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No single act does more to connect us to one another, and even to make us human, than communication. From our first babbles to our final words, the language we speak to one another shares our ideas, feelings, and needs, allowing us to grow and thrive. And hearing the ideas, feelings, and needs of others is equally essential to life. And while some of us may need to use devises and mediums like hearing aids, sign language, or assistive devices to communicate, hearing and being heard is fundamental.

That’s why communication disorders are so serious, and why the services of a Speech, Language, and Hearing professionals are so important. Speech, Language, and Hearing professionals like audiologists and speech therapists can help those suffering from problems including hearing loss, speech fluency, language processing, as well as conditions associated with the speaking and hearing mechanisms, such as poor balance or difficulty swallowing.

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A career as an audiologist or speech pathologist starts with a foundational undergraduate degree in Communication Sciences and Disorders or Speech, Language, and Hearing Sciences, followed by a graduate degree, licensure, and optional national credentials. These professionals enjoy strong salaries and a great job market, and the personal rewards of working in a helping profession. To understand the speech, language, and hearing field, education requirements, credentials, and profession, read on.

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What is Speech, Language, and Hearing Science?

Simply put, speech, language, and hearing science (SLHS) is all about communication, both receptive and expressive. SLHS is focused on the bodily functions that allow us to hear and speak. This includes how our hearing and speech systems work, problems they may present, and how they can be treated. Speech, language, and hearing science researchers and practitioners focus on strategies for identifying, reducing, treating, and preventing impairments in communication. This requires a deep understanding of the cognitive, physiological, developmental, neurological, and practical aspects of human communication. The field of Speech, Language, and Hearing Sciences is also sometimes referred to as Communication Sciences and Disorders.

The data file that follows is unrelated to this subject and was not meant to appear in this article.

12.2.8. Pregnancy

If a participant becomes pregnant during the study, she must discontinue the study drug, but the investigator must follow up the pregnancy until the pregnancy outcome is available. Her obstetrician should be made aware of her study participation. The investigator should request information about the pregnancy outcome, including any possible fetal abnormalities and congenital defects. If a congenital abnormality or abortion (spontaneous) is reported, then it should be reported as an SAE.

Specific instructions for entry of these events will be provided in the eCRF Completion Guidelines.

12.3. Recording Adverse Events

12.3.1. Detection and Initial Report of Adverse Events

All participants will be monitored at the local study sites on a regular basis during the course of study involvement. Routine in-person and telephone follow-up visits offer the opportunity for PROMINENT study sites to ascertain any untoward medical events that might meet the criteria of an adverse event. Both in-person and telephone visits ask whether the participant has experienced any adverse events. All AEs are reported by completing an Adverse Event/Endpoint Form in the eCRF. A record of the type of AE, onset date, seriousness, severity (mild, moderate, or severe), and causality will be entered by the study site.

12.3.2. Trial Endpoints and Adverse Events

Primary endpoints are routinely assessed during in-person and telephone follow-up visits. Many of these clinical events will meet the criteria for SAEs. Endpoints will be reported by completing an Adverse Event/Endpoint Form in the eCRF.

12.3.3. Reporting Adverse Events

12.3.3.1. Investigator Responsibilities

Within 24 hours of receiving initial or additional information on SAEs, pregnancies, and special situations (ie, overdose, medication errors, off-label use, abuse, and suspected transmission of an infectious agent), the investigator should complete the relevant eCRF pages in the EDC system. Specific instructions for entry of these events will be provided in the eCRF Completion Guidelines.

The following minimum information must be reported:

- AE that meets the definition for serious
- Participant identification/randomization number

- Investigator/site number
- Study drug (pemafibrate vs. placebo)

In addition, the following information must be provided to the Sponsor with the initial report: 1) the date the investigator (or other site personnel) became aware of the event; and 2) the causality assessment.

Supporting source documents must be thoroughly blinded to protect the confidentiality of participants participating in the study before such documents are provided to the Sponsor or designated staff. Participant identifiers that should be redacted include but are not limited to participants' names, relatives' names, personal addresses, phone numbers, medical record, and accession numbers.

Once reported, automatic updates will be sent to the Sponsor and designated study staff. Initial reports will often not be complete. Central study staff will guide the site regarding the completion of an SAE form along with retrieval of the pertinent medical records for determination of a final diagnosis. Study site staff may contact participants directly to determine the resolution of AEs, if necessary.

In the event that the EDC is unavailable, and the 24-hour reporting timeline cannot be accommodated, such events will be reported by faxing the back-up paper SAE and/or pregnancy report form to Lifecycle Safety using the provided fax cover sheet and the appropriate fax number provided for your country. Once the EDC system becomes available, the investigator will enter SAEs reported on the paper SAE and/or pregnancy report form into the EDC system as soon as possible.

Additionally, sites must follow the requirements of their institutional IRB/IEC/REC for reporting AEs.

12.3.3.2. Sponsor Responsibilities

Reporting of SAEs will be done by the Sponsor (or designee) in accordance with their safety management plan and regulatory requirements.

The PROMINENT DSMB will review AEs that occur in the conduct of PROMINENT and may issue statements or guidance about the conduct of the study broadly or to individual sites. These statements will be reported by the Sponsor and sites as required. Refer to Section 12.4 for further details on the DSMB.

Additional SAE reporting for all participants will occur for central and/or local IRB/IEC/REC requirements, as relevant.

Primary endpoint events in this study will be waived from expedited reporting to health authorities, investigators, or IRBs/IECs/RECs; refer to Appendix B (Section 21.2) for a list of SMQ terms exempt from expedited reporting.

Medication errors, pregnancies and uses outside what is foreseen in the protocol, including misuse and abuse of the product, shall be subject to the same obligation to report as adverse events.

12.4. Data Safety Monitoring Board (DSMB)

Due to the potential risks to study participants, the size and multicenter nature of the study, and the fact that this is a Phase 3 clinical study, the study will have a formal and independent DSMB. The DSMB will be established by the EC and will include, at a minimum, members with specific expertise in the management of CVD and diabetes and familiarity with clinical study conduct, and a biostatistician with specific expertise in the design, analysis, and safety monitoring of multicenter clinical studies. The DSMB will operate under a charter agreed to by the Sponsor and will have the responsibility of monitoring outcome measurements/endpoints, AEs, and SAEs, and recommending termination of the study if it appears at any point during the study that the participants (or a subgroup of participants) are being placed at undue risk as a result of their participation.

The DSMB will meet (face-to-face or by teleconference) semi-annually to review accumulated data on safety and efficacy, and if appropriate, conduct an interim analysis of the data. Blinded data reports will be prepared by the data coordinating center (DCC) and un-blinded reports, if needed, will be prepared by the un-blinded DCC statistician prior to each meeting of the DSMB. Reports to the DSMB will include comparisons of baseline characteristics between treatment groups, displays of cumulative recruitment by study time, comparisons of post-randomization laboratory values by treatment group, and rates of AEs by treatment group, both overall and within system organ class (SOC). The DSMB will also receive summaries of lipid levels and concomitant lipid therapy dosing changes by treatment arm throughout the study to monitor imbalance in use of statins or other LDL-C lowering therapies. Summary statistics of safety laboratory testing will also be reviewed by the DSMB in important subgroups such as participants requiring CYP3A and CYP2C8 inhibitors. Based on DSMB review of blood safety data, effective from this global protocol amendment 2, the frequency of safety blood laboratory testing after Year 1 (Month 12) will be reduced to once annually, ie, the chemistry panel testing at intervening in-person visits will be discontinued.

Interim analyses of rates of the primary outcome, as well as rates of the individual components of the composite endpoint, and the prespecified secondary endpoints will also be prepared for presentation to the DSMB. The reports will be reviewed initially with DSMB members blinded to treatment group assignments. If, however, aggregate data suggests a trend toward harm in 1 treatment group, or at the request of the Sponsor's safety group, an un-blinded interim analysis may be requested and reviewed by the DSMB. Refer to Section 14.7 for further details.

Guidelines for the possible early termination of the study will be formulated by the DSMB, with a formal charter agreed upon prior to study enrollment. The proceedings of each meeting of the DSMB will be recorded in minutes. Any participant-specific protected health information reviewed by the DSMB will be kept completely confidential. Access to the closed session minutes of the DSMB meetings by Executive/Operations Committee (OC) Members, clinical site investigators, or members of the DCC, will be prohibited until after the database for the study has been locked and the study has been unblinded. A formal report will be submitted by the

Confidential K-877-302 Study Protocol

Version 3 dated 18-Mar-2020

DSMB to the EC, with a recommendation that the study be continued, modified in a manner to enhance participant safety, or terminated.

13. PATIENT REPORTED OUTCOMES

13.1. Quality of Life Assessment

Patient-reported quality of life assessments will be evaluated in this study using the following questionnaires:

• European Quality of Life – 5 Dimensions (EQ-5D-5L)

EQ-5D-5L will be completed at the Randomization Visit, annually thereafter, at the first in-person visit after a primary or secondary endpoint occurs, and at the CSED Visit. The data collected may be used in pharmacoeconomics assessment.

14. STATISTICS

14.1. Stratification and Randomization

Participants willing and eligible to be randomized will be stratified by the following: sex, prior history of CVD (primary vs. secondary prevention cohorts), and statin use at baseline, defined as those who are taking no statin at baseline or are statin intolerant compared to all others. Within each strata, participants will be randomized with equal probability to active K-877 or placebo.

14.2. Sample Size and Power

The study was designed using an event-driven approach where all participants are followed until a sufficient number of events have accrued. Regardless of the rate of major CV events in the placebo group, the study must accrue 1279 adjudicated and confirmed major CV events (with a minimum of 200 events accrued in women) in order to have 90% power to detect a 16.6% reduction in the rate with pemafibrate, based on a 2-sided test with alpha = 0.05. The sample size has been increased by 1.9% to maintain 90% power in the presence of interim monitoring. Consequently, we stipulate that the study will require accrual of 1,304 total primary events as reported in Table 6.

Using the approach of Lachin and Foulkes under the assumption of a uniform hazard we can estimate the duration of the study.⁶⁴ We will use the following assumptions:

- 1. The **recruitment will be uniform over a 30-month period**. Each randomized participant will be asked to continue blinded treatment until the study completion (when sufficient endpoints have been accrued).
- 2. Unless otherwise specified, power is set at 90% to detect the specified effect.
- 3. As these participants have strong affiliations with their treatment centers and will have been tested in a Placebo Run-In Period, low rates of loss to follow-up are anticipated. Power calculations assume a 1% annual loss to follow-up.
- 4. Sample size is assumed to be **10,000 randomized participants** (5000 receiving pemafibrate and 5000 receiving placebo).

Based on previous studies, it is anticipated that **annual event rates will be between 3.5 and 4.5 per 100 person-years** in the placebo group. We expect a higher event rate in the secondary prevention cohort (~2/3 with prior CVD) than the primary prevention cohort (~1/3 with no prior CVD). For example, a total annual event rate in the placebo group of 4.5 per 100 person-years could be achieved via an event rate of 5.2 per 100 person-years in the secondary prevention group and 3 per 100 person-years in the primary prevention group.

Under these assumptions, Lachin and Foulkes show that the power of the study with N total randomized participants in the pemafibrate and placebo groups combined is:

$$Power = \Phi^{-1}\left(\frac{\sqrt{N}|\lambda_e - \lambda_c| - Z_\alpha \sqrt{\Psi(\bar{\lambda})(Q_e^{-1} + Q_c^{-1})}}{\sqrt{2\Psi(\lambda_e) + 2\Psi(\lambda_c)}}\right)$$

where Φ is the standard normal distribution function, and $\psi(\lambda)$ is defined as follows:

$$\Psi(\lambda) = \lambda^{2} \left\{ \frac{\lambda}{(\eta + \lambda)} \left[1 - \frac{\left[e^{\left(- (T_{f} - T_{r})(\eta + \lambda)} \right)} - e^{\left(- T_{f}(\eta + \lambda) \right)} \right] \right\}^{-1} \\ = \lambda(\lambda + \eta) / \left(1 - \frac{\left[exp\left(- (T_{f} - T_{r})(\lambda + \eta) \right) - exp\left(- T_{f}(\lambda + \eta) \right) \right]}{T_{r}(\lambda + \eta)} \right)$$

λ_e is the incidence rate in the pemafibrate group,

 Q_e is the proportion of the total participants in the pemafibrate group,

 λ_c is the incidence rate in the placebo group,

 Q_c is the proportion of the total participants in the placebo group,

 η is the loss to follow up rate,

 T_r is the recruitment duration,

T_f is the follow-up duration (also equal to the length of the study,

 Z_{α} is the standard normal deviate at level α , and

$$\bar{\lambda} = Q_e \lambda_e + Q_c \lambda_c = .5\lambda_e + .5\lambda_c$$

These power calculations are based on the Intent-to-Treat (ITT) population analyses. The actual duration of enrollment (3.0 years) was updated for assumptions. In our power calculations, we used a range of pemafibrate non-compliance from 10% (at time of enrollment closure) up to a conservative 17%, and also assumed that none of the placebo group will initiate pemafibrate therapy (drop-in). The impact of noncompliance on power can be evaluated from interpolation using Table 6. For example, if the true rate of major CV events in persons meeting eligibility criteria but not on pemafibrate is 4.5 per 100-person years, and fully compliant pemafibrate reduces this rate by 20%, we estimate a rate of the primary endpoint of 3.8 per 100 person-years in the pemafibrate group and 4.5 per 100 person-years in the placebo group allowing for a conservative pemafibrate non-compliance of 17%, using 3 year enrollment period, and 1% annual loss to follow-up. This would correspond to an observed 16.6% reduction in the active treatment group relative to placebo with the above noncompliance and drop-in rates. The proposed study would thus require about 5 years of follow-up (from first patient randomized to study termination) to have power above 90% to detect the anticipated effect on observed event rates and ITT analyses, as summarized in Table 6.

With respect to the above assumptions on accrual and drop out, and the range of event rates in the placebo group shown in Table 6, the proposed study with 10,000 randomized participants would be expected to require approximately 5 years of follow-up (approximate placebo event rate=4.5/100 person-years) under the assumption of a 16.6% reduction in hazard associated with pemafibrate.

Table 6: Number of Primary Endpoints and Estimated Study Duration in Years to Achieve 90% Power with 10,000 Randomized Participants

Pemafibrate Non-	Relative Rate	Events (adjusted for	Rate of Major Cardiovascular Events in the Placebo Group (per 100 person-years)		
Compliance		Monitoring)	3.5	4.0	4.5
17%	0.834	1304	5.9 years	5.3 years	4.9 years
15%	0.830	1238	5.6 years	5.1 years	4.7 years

A few of the topics encompassed by speech, language, and hearing science include:

  • how the brain processes sound and speech
  • how the ear functions
  • how abnormalities in the mouth and throat may impact speech patterns
  • how verbal exercises can improve speech impairments
  • how assistive devices and technology can facilitate communication

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Speech, Language, and Hearing Science can also encompass issues beyond pure communication sciences. Speech, Language, and Hearing Science programs also cover big-picture topics like the relationship between language and society, how different groups communicate, and the impact of communication disorders on individuals and society.

Speech, language, and hearing scientists need to have a grasp of several disciplines: the physical, the biological, and the social. Speech, Language, and Hearing Scientists have an understanding of how the mechanics of speech and hearing operate, how the body’s systems support these functions and process communication input and output, and how communication matters to individuals and society.

What Types of Speech, Language, and Hearing Science are There?

As we’ve seen, many different topics in the realm of communication relate to Speech, Language, and Hearing Science. Generally, these fall into two professional fields: audiology and speech-language pathology. Both fields are considered allied health professions, fields of healthcare outside of nursing, medicine, and pharmacy, such as optometry, occupational therapy, physical therapy, and clinical psychology.